Mixed in with Ira’s narration, we find the love story of Sophia and Luke.  Being that I am a 22 year old recent college graduate, I assumed that the story of a Wake Forest senior falling in love with a mysterious bull rider would be easily relatable, or at least intriguing to me. I was very wrong. The chapters of the novel dedicated to this couple dragged on for what seemed like forever for me. As far as I could tell, there was no real chemistry between the two of these characters until I was about 70% of the way through this book. Sophia is presented as a sorority girl who doesn’t really care for sororities, which in itself bothered me. I, myself, am not a sorority girl but there is something bothersome about someone who is in a sorority when they have what seems to be zero interest in the organization.  Sophia has just broken up with her longtime boyfriend, and she shares a room at the sorority with her “best friend” who never really comes off as friendly or caring. As expected, she goes to a bar, runs into her crazy ex, avoids an altercation with him and our mysterious bull riding machismo saves the day and sweeps her off her feet. Their first few interactions are painful, and it is as if while writing Sophia, Sparks decided that none of her actions needed any justification. She never really maintained a definable personality, and that confused me. Luke is likable, but all around too perfect. There needed to be more danger for me in a story like this. Sure, he puts his life on the line every weekend in order to raise money to save his family farm, but I never really felt like any of the characters truly … cared. The emotion was not there for me.

Something that really bugged me was how little Sparks seemed to care about the young couple’s story. His writing was lazy and uninspired during these chapters, and a particular detail during a restaurant date scene really upset me:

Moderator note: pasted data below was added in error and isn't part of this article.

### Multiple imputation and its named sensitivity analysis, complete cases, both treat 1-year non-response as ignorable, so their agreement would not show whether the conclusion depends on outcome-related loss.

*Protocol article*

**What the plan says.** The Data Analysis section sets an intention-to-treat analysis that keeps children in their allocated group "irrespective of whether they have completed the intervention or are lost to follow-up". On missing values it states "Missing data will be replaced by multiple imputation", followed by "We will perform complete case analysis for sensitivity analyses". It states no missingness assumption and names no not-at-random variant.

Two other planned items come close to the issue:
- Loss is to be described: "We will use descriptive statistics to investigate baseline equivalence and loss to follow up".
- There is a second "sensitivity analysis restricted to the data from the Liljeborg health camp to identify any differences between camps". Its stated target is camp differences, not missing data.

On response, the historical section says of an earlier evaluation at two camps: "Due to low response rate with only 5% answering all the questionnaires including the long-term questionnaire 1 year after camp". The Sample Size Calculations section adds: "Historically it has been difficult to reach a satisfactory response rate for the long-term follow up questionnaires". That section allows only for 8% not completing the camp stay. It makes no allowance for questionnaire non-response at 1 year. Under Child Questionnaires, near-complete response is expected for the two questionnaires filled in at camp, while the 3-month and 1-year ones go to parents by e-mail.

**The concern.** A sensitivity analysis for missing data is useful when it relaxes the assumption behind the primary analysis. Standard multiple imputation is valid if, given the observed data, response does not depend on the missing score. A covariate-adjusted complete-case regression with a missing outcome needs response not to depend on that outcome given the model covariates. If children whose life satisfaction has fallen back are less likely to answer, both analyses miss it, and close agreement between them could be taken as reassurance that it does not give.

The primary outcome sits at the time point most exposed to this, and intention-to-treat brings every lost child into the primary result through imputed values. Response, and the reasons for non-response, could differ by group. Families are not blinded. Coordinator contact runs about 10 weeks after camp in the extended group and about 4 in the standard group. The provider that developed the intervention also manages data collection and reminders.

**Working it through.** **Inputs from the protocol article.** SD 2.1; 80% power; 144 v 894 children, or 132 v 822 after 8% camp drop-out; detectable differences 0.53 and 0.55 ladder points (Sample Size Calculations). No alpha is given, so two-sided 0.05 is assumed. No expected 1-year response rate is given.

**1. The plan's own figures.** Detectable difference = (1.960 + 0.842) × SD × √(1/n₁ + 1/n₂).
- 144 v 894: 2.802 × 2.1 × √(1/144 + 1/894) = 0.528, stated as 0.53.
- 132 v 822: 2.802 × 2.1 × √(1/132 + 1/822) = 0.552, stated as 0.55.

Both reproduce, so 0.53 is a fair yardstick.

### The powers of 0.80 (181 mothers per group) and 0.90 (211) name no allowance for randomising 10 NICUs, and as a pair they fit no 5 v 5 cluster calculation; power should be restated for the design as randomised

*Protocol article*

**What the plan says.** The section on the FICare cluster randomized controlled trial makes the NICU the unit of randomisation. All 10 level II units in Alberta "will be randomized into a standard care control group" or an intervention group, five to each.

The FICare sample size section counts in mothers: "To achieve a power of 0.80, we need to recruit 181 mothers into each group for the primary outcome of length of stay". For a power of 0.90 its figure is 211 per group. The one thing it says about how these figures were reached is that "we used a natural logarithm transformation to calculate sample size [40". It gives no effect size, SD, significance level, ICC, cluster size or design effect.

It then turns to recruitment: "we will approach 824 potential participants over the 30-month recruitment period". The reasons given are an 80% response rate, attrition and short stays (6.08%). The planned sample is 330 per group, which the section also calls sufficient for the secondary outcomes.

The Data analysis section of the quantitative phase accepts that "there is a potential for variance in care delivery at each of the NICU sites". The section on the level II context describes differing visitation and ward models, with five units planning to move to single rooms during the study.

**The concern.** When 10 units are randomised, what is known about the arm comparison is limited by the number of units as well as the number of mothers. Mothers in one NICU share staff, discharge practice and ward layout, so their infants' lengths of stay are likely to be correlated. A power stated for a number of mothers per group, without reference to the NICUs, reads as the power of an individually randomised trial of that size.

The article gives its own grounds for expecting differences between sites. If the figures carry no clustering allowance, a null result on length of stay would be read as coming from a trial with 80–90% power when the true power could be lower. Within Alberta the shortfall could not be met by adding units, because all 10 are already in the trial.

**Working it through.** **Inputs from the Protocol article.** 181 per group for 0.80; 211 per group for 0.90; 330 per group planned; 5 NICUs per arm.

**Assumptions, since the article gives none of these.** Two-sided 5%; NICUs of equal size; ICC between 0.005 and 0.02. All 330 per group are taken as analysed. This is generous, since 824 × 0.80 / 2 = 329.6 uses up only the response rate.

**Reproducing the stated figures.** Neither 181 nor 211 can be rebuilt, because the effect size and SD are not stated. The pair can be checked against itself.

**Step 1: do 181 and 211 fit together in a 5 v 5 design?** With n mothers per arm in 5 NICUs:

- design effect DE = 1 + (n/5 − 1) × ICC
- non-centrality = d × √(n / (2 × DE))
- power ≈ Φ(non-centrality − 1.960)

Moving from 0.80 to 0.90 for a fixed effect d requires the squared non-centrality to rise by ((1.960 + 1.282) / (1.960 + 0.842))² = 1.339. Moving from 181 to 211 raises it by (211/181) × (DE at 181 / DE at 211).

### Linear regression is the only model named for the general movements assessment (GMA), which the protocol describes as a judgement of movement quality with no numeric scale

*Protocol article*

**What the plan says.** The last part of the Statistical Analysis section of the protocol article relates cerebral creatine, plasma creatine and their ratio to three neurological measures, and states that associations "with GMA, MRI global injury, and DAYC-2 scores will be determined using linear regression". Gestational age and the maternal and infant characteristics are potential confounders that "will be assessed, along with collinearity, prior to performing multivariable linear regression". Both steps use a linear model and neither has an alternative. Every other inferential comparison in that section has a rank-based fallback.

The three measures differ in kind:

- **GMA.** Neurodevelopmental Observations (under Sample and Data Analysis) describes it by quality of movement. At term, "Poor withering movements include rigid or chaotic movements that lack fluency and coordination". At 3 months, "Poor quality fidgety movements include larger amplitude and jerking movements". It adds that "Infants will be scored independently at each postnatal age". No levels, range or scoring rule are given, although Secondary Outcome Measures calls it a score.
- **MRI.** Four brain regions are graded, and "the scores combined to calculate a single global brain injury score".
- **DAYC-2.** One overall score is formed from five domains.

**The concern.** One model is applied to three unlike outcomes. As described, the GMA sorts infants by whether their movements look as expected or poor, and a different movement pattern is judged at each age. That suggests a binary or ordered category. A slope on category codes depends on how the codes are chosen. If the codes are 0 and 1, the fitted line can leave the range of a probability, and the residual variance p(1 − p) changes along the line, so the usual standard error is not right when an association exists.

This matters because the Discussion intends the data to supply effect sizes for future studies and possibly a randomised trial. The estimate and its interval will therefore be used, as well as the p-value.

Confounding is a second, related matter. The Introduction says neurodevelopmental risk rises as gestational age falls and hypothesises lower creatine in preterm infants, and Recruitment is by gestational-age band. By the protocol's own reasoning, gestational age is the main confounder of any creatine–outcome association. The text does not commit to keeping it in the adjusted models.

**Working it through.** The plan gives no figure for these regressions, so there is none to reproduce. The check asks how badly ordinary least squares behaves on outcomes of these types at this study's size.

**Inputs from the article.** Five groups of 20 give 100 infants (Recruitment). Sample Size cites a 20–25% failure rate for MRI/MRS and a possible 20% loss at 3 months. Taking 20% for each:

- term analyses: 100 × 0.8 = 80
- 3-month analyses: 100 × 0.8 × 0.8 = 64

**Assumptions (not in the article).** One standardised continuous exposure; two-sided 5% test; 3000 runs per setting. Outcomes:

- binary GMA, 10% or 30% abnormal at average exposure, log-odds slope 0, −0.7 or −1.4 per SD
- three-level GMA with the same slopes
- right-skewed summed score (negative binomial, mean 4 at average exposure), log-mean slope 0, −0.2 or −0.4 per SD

“Beyond the windows, there were people at tables inside, enjoying whatever it was they ordered, all of them adept with their chopsticks.” 
These kind of superfluous and lazy details are scattered throughout these chapters. It is baffling to me why they were included, and had they been trimmed, this story could have been a lot better.

All things considered, I didn’t hate this book as much as I thought I would. Ira and Ruth’s story could have siphoned a tear from pretty much anyone, even me.  The fact that is was unfairly woven in between the lackluster romance of Sophia and Luke is unfortunate.  The ending of the book does connect the two stories, as expected, so I suppose you can’t just read the Ira chapters and skip over the others. I am still trying to decide if they are worth the gems of Ira’s story.

Title: The Longest Ride

Author:  Nicholas Sparks

Genre: Romance

Recommendation: Of the two stories, I would recommend one

Best Reader Audience: Older females

Final Rating: Three out of five bunny bums

Wanna ride the bull? Use the link below and your purchase will support The Lone Book Club!


  1. Well, I guess this is one book that won't be piled up on my nightstand with all the other books waiting to be read! Thanks for that!

  2. The only thing worse than a character whose written description contradicts the brain's thinking process with unjustified behavior and faux-greek-system-loyalty, is a character perceived by the reader as a "mysterious bull riding machismo" who saves the day, along with his family farm.

    What I took away from this story:
    Old people rule.

  3. "Mysterious bull riding machismo" is the best worst character description. Ever.

  4. Calling him machismo was actually giving him WAY too much credit.